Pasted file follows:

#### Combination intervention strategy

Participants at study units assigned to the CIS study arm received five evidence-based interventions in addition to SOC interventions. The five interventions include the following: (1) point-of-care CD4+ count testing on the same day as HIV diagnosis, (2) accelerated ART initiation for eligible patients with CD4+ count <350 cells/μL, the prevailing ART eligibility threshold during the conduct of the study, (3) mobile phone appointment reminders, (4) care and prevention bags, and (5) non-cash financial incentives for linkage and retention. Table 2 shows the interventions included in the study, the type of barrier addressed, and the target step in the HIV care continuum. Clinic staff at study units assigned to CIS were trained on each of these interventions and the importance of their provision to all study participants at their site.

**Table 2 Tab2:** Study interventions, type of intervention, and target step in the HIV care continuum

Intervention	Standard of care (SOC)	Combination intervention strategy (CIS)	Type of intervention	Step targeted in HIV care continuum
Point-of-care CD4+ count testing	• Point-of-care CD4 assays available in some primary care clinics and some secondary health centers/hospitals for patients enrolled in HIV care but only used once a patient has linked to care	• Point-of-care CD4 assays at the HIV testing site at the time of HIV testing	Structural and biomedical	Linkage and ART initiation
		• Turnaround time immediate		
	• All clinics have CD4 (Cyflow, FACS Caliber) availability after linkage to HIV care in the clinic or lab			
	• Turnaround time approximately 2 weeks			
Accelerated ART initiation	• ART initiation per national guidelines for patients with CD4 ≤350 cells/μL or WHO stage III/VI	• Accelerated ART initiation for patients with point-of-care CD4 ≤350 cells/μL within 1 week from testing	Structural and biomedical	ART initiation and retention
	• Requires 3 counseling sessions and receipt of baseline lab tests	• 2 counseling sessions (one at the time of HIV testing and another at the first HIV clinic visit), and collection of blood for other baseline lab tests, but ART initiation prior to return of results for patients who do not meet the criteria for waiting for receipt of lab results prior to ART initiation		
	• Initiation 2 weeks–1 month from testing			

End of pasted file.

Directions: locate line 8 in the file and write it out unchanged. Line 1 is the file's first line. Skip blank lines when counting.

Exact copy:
	• Turnaround time approximately 2 weeks			